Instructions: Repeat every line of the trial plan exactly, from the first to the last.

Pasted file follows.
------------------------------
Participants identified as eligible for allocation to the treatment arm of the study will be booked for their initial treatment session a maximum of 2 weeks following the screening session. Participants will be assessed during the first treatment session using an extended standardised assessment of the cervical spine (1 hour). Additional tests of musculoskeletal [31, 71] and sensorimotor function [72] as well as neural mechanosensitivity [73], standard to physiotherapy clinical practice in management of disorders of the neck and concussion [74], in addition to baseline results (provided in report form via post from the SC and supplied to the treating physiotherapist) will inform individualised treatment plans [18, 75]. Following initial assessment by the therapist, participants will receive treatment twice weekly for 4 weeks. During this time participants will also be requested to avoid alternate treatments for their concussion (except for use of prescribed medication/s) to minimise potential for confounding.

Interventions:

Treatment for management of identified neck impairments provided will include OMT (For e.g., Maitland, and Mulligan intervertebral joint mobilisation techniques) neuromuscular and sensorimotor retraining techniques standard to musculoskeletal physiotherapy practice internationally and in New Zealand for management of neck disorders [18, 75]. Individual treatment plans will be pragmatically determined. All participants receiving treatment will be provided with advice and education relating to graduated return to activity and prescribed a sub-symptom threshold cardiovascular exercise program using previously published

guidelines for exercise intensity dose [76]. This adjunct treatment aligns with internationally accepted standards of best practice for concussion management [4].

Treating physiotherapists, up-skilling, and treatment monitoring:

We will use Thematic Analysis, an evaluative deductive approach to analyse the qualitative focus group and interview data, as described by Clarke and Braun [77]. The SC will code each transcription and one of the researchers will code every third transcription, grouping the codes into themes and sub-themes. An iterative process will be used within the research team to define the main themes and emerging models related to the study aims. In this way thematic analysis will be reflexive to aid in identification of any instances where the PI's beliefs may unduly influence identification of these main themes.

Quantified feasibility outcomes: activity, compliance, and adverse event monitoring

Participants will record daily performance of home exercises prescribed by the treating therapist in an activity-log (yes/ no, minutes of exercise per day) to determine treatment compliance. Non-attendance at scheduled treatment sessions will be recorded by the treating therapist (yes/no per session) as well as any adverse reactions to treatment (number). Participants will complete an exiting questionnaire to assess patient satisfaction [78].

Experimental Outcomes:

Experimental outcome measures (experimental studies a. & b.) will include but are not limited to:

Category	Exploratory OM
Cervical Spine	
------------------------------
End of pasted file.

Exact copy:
Participants identified as eligible for allocation to the treatment arm of the study will be booked for their initial treatment session a maximum of 2 weeks following the screening session. Participants will be assessed during the first treatment session using an extended standardised assessment of the cervical spine (1 hour). Additional tests of musculoskeletal [31, 71] and sensorimotor function [72] as well as neural mechanosensitivity [73], standard to physiotherapy clinical practice in management of disorders of the neck and concussion [74], in addition to baseline results (provided in report form via post from the SC and supplied to the treating physiotherapist) will inform individualised treatment plans [18, 75]. Following initial assessment by the therapist, participants will receive treatment twice weekly for 4 weeks. During this time participants will also be requested to avoid alternate treatments for their concussion (except for use of prescribed medication/s) to minimise potential for confounding.

Interventions:

Treatment for management of identified neck impairments provided will include OMT (For e.g., Maitland, and Mulligan intervertebral joint mobilisation techniques) neuromuscular and sensorimotor retraining techniques standard to musculoskeletal physiotherapy practice internationally and in New Zealand for management of neck disorders [18, 75]. Individual treatment plans will be pragmatically determined. All participants receiving treatment will be provided with advice and education relating to graduated return to activity and prescribed a sub-symptom threshold cardiovascular exercise program using previously published

guidelines for exercise intensity dose [76]. This adjunct treatment aligns with internationally accepted standards of best practice for concussion management [4].

Treating physiotherapists, up-skilling, and treatment monitoring:

We will use Thematic Analysis, an evaluative deductive approach to analyse the qualitative focus group and interview data, as described by Clarke and Braun [77]. The SC will code each transcription and one of the researchers will code every third transcription, grouping the codes into themes and sub-themes. An iterative process will be used within the research team to define the main themes and emerging models related to the study aims. In this way thematic analysis will be reflexive to aid in identification of any instances where the PI's beliefs may unduly influence identification of these main themes.

Quantified feasibility outcomes: activity, compliance, and adverse event monitoring

Participants will record daily performance of home exercises prescribed by the treating therapist in an activity-log (yes/ no, minutes of exercise per day) to determine treatment compliance. Non-attendance at scheduled treatment sessions will be recorded by the treating therapist (yes/no per session) as well as any adverse reactions to treatment (number). Participants will complete an exiting questionnaire to assess patient satisfaction [78].

Experimental Outcomes:

Experimental outcome measures (experimental studies a. & b.) will include but are not limited to:

Category	Exploratory OM
Cervical Spine	